A man in a striped shirt stands in a wood-paneled room around works of art

Photo by Montinique Monroe

Artist Sedrick Huckaby has been hard at work transforming the 120-year-old Fort Worth house of his late grandmother—known affectionately as “Big Momma”—into a collaborative, multipurpose art space.

Each of the six rooms in the house were in varying states of reinvention when I stopped by in November. Huckaby was preparing for the February opening of Kinfolk House in the predominantly Black and Latino neighborhood of Polytechnic Heights near Texas Wesleyan University, where he began studying art in the late 1990s. Huckaby said he envisions the space providing exhibitions and workshops for local school kids while fostering and displaying “artistic ideas that operate at a high level.”

“We hope to be a bridge that can sit in the middle of people who don’t frequent museums or the art world and people who do,” Huckaby said.

Amid the renovations, it became apparent that family and friends who at some point lived in Big Momma’s house had not fully moved out. A number of Huckaby’s portraits of these very people, some of which he began working on over 10 years ago, were propped up against the walls as the Fort Worth-born artist continued to work on them. (Pictured in the painting: Huckaby’s cousin Roy Brown.) In this setting, the paintings represent the house’s past watching over its transition to the future.

Huckaby is a painter, sculptor, and social-engagement artist who was awarded a 2008 Guggenheim Fellowship and in recent years was a painting instructor to George W. Bush. He and his wife, Letitia Huckaby, a photo-based artist, purchased Big Momma’s house two years after her death. Kinfolk House will honor her and her legacy of connecting people by bringing artistic opportunities to the community around it.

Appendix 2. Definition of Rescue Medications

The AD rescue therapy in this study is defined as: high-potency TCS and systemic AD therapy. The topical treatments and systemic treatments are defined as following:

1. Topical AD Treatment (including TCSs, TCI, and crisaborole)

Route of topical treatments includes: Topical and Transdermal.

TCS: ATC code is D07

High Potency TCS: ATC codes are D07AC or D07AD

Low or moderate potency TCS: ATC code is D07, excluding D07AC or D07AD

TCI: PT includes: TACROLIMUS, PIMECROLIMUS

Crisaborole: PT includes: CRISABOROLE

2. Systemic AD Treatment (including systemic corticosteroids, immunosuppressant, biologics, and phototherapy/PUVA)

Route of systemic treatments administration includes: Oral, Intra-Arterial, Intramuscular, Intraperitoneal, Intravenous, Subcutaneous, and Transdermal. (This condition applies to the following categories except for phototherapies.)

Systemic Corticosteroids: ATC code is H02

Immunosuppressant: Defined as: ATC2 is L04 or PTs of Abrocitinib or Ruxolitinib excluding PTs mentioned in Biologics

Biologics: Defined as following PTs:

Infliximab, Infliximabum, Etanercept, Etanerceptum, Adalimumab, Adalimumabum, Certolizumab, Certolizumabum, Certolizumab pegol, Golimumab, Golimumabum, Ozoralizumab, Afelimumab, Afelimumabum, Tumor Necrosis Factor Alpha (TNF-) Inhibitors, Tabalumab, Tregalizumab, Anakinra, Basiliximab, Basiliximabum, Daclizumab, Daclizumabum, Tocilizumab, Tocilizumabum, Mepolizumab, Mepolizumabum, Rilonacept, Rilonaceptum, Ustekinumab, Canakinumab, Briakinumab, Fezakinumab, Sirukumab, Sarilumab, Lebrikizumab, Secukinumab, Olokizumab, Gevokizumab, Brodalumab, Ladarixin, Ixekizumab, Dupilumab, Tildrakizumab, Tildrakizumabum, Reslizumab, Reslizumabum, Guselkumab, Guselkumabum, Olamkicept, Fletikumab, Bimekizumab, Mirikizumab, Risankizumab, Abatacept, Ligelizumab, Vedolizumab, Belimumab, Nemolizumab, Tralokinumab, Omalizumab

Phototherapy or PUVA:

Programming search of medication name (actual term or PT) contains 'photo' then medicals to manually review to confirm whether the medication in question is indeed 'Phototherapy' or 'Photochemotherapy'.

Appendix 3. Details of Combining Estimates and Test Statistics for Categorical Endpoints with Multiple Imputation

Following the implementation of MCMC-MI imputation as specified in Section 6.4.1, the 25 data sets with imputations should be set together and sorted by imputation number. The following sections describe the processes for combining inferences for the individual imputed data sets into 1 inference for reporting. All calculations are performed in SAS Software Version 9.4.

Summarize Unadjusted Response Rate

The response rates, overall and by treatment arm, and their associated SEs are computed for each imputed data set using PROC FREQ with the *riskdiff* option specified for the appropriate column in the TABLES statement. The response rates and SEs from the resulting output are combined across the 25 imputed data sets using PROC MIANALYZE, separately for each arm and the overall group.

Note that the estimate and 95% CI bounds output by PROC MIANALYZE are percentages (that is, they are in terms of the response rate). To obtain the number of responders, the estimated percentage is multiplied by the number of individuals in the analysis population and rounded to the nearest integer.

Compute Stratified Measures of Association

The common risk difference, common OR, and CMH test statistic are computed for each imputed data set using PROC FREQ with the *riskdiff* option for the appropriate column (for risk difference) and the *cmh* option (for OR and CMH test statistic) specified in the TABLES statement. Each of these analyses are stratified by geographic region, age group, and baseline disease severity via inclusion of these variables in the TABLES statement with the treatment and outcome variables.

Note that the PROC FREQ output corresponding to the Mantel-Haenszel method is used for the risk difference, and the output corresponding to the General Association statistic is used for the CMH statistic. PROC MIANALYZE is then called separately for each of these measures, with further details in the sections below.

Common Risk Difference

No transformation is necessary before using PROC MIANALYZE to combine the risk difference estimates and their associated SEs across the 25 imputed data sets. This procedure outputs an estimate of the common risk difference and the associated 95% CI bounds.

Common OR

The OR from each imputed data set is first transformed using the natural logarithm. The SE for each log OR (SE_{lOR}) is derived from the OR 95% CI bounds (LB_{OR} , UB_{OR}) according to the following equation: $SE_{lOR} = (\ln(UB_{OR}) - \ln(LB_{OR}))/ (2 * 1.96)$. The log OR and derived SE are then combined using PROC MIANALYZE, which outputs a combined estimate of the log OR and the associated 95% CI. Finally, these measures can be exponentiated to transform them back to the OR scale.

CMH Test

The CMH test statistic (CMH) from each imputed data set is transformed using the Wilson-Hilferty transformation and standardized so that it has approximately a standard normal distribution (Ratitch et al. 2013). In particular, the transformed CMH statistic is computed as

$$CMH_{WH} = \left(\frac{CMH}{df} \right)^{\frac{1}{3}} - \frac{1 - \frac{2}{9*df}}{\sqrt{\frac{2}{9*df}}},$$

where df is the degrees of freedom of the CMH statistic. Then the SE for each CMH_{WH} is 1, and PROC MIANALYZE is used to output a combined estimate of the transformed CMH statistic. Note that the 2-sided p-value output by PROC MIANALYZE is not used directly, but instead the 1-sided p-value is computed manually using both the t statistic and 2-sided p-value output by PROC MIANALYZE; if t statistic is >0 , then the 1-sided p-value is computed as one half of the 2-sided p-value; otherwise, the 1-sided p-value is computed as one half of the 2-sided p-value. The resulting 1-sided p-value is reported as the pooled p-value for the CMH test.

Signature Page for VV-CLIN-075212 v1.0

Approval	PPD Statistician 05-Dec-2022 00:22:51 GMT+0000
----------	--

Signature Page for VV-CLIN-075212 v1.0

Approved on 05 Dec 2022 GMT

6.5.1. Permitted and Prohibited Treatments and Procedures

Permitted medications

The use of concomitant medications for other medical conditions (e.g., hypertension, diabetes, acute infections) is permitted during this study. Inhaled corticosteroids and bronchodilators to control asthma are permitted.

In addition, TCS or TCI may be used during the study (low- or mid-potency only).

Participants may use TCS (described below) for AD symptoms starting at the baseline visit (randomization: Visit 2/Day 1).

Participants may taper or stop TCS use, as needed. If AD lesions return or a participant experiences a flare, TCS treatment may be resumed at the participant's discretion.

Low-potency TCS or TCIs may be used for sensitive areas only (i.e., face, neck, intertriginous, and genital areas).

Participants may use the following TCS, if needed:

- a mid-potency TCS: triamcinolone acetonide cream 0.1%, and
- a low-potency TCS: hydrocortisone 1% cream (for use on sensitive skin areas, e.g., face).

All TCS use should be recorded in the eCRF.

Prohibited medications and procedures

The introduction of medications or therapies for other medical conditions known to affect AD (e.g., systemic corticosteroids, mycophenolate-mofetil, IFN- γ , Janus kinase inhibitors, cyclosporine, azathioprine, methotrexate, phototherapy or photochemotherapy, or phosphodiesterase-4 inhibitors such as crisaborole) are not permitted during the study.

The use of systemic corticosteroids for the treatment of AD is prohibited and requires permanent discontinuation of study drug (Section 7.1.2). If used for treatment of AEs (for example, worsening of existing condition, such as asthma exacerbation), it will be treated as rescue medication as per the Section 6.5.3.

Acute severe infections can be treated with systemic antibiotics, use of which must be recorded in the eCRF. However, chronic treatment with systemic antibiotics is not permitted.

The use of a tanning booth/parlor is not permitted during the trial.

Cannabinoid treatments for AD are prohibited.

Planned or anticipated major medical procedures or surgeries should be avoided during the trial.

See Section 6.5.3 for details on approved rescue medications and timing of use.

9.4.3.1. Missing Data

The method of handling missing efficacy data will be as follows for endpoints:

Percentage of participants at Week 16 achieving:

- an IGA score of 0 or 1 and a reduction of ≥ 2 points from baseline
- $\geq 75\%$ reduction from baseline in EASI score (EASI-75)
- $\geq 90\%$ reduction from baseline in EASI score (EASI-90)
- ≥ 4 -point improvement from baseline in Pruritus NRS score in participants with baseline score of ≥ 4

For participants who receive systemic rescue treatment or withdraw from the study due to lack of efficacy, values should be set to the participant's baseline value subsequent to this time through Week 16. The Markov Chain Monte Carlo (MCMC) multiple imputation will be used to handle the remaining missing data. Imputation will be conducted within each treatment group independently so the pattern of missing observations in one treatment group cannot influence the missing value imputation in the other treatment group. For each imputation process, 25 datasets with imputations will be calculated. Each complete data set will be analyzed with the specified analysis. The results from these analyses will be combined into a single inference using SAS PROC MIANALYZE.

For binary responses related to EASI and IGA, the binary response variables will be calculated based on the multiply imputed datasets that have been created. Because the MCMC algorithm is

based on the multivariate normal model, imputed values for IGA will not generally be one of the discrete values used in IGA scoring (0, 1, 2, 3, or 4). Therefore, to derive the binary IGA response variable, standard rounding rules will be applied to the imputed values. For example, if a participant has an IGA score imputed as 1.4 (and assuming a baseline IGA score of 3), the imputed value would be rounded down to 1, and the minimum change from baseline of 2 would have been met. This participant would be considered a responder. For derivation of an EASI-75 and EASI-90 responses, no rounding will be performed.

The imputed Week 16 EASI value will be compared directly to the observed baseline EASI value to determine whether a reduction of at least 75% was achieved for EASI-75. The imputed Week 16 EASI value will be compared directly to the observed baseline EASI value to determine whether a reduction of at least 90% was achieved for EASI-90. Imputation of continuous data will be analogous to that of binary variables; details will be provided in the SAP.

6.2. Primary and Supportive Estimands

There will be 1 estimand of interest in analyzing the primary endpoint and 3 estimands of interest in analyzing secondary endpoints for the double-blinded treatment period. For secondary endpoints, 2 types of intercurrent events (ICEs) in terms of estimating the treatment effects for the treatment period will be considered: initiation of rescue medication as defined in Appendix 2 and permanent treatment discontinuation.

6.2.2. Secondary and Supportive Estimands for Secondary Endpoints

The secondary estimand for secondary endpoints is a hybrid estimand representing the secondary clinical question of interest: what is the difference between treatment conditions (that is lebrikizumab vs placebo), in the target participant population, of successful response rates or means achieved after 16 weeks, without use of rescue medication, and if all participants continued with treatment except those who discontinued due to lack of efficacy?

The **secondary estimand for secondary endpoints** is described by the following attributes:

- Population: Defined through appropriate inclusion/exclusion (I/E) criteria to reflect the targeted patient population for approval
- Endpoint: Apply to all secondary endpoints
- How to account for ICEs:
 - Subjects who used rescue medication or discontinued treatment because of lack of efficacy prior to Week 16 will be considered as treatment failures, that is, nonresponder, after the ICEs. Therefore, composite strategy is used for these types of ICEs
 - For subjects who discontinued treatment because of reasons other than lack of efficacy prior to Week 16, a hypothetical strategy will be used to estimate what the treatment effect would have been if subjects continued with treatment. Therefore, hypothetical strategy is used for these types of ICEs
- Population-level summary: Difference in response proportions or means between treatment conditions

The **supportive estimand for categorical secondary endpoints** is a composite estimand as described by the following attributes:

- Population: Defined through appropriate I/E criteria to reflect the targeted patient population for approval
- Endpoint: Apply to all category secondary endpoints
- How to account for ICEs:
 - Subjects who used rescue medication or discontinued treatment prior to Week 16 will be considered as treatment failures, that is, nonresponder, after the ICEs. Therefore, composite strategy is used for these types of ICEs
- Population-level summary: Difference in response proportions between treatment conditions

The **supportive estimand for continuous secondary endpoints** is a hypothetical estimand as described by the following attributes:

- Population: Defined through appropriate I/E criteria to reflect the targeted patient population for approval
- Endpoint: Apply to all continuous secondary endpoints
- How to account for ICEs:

“You ever watch that show The Magic School Bus?” Huckaby asked. “That school bus would come to the kids, and it would do whatever it needed to do to get them to the place of learning. It could shrink and go inside somebody’s body. It could fly into space. It could do whatever it needed. That’s how I think about this space.”

For more information, visit kinfolkhouse.org.

From the February 2022 issue
The May 2022 issue of Texas Highways Magazine, "Hidden Hill Country"


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The May 2022 issue of Texas Highways Magazine, "Hidden Hill Country"


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The May 2022 issue of Texas Highways Magazine, "Hidden Hill Country"


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